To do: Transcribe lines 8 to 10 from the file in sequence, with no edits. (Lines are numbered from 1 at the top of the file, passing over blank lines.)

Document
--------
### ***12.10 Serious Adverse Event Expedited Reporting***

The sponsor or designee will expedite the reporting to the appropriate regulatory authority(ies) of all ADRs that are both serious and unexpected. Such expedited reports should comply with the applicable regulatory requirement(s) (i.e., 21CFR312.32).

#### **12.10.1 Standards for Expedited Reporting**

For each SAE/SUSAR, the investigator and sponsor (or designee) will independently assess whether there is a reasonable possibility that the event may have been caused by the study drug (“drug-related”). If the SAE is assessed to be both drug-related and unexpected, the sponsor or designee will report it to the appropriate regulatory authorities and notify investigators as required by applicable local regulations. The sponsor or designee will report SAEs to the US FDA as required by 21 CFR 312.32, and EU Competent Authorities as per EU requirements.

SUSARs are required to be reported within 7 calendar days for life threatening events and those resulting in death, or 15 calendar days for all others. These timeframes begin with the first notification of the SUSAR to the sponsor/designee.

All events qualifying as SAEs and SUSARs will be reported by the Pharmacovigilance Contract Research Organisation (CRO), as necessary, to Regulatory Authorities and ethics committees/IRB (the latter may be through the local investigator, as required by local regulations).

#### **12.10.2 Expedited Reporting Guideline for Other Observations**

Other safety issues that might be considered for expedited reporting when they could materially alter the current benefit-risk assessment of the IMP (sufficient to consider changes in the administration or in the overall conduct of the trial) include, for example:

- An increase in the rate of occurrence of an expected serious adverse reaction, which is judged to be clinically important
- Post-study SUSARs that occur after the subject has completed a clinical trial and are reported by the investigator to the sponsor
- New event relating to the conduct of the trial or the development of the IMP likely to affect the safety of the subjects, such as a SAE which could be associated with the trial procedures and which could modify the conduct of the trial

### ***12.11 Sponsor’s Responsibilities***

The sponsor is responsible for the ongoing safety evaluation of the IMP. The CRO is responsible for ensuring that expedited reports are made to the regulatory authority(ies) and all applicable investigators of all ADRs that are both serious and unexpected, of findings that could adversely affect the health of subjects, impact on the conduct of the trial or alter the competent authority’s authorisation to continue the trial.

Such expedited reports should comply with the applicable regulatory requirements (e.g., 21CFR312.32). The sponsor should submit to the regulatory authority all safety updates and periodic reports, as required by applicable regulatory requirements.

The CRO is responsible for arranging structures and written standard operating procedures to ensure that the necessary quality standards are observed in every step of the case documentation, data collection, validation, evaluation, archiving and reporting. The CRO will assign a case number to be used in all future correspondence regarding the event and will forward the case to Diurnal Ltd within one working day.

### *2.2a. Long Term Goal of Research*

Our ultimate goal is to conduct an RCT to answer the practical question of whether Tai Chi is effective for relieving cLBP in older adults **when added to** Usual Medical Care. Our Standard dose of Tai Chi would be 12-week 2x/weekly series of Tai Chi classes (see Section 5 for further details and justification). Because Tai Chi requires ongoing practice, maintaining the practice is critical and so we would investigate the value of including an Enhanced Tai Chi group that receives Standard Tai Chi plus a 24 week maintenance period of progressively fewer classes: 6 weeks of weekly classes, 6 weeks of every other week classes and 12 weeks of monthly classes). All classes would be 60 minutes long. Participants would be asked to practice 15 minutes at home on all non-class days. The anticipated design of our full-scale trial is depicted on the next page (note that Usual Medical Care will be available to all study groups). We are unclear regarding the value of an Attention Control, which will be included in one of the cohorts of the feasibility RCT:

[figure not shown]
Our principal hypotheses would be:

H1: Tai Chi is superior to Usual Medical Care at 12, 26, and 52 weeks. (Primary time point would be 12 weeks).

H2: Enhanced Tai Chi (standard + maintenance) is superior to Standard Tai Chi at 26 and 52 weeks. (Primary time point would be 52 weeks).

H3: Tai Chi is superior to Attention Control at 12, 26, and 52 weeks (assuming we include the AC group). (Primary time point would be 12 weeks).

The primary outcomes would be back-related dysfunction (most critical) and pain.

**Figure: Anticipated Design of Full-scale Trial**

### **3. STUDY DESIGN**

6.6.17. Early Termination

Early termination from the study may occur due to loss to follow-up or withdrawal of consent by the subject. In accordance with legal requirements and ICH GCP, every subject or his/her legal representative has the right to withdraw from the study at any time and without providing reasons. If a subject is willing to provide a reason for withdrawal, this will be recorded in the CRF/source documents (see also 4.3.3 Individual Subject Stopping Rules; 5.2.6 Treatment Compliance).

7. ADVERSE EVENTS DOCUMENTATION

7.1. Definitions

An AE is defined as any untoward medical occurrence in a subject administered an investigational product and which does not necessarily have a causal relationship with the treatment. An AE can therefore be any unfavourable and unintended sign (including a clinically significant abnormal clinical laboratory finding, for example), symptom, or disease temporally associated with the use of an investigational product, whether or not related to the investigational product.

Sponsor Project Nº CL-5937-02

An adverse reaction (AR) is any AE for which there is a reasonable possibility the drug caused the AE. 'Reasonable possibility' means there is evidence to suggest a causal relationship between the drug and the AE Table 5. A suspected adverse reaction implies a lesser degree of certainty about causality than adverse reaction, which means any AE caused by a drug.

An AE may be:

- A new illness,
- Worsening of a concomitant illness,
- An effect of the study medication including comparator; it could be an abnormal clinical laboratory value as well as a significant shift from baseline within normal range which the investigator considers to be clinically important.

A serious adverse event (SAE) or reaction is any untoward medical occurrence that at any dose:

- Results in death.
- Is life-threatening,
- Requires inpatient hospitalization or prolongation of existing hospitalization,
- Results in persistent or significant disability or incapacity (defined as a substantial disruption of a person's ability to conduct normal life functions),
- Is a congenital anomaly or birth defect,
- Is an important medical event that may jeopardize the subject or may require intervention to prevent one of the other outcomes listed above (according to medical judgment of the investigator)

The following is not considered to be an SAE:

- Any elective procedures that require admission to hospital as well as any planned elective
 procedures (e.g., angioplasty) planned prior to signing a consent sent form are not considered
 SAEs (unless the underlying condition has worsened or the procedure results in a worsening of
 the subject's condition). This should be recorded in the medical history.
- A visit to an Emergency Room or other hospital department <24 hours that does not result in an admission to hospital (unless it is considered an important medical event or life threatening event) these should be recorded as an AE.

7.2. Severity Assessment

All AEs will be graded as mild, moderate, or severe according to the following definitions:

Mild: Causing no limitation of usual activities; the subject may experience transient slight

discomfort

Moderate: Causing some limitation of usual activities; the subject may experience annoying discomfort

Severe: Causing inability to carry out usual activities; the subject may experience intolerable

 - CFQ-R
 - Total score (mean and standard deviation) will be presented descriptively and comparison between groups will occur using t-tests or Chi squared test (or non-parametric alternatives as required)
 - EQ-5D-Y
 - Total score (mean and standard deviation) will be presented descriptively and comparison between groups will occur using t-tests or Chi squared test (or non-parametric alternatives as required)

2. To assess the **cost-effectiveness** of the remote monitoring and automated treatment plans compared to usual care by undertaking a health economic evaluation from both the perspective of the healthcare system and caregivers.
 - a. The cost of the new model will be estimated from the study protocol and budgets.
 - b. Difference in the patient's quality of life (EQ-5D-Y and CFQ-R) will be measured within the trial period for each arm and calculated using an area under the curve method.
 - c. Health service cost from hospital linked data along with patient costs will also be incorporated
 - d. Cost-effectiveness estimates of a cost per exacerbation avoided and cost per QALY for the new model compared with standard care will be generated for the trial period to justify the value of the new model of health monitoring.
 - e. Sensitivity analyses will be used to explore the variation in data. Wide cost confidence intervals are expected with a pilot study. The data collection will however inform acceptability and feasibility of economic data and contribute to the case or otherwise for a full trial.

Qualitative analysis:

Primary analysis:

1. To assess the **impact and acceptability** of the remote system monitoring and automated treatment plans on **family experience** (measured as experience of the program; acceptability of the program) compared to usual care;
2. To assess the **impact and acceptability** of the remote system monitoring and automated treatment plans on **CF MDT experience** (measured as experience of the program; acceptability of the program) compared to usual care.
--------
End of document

Other safety issues that might be considered for expedited reporting when they could materially alter the current benefit-risk assessment of the IMP (sufficient to consider changes in the administration or in the overall conduct of the trial) include, for example:

- An increase in the rate of occurrence of an expected serious adverse reaction, which is judged to be clinically important
- Post-study SUSARs that occur after the subject has completed a clinical trial and are reported by the investigator to the sponsor